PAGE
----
Why Do We Experience FOMO? - Deepstash
Why Do We Experience FOMO?

Why Do We Experience FOMO?

Curated from: discovermagazine.com

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The Fear Of Missing Out

The Fear Of Missing Out

FOMO, or the fear of missing out on experiences we deem worthwhile, may make people feel they aren’t living their lives as fully as their counterparts are. Surprisingly, social media doesn’t seem to directly cause this phenomenon: Research has shown that people with no social media presence experience FOMO to the same degree as any social media-addicted person would.  

If people’s basic psychological needs aren’t met, they are more likely to experience what is now called FOMO. 


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Individual Susceptibility

Individual Susceptibility

Those with an unchecked ego, identity and codependency issues, and major insecurities are more vulnerable to FOMO. If someone lacked a healthy relationship with at least one caregiver growing up, they may participate in toxic attention-seeking that can lead to FOMO if not reciprocated. 

A lack of satisfaction with one’s life can also induce these feelings.  When a person is dissatisfied with their life, they run the risk of developing FOMO, as they heedlessly look for ways to make life more satisfying.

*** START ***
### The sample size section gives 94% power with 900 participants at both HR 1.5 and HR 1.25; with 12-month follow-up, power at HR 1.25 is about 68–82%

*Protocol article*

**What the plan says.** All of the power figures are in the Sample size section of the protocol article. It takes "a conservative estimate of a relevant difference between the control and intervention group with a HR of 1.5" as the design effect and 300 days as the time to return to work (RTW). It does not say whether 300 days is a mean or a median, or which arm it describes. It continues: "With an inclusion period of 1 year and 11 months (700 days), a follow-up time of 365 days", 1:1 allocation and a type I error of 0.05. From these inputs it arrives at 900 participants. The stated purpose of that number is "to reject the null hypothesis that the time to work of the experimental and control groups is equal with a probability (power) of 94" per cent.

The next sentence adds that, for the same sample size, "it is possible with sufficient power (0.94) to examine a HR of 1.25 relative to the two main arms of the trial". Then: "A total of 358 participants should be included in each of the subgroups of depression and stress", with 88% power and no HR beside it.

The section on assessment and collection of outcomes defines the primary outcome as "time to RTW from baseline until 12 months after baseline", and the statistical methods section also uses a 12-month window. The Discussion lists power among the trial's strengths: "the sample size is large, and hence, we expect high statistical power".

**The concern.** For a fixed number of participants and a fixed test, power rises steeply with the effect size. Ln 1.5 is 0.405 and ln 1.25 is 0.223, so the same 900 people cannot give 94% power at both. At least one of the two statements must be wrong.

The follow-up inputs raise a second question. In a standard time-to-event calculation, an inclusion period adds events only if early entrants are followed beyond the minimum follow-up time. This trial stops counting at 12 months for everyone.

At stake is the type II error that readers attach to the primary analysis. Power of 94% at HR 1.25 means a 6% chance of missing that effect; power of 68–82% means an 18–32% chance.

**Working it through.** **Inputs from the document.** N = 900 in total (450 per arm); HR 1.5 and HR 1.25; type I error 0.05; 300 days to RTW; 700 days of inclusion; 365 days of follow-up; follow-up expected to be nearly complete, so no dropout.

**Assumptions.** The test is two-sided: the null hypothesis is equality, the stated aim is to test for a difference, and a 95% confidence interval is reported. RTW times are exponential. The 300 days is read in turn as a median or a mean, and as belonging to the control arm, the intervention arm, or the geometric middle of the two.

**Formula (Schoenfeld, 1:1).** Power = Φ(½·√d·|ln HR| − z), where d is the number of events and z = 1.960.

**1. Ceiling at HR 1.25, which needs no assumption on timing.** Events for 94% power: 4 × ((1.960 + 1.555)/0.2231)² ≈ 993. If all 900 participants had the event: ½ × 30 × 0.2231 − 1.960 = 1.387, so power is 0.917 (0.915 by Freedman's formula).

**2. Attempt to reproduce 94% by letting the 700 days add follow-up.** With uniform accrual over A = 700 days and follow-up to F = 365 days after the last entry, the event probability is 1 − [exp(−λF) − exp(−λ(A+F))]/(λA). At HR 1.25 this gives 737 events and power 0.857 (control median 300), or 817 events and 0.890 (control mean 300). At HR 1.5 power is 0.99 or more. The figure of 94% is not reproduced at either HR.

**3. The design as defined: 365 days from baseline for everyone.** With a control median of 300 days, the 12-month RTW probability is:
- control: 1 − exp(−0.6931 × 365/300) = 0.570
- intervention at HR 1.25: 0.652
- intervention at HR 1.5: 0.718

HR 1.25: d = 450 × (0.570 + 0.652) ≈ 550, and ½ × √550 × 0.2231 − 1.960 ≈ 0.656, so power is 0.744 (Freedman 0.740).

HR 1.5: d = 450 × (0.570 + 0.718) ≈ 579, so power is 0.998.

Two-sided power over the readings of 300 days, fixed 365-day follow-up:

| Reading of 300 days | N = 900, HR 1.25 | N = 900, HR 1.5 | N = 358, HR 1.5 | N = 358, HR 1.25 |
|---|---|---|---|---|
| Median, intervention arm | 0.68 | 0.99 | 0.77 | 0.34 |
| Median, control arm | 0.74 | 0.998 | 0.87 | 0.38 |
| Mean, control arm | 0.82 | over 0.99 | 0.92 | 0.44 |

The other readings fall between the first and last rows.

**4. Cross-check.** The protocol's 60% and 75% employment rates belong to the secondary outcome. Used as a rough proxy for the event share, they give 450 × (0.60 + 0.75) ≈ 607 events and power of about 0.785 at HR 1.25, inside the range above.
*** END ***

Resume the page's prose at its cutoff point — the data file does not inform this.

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The Problem With Instant Gratification

The Problem With Instant Gratification

Seeking out instant gratification can trigger FOMO. Reaching true contentment, meanwhile, can take plenty of effort — particularly for those who have faced significant trauma. We look for instant gratification because we are trying to avoid discomfort of any kind.

We are often taught that this is an acceptable or viable approach as children, but instant gratification that involves distracting or numbing ourselves to our discomfort in the moment can have significant consequences like addiction and dependence.


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FOMO Inside the Brain

FOMO Inside the Brain

When FOMO involves distressing emotions, the stress and limbic systems are activated — namely, the amygdala and the hypothalamus.  Social exclusion itself profoundly activates the amygdala and hypothalamus; they are one of the most robust stressors we experience.

Our brains may pull memory files that resurface the painful psychological responses we experienced after missing out on activities we considered pleasurable. This distress modifies the memory system and creates negative memories and emotional states, a process that involves the prefrontal cortex and hippocampus. 


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The Bottom Line

The Bottom Line

While FOMO is usually viewed as harmful, could it ever be considered a good thing? It depends on what you do with it.

The feeling can even serve as a powerful motivator when people start listening to it thoughtfully and map out the approach to realistically achieve their goals.

  • You can even view FOMO as a source of ideas and inspiration.
  • Your core impulse is centered on improving your condition when you feel FOMO.
  • Fundamentally, FOMO is aspirational in nature, rooted in a search for whatever’s bigger, better and brighter than your current surroundings.


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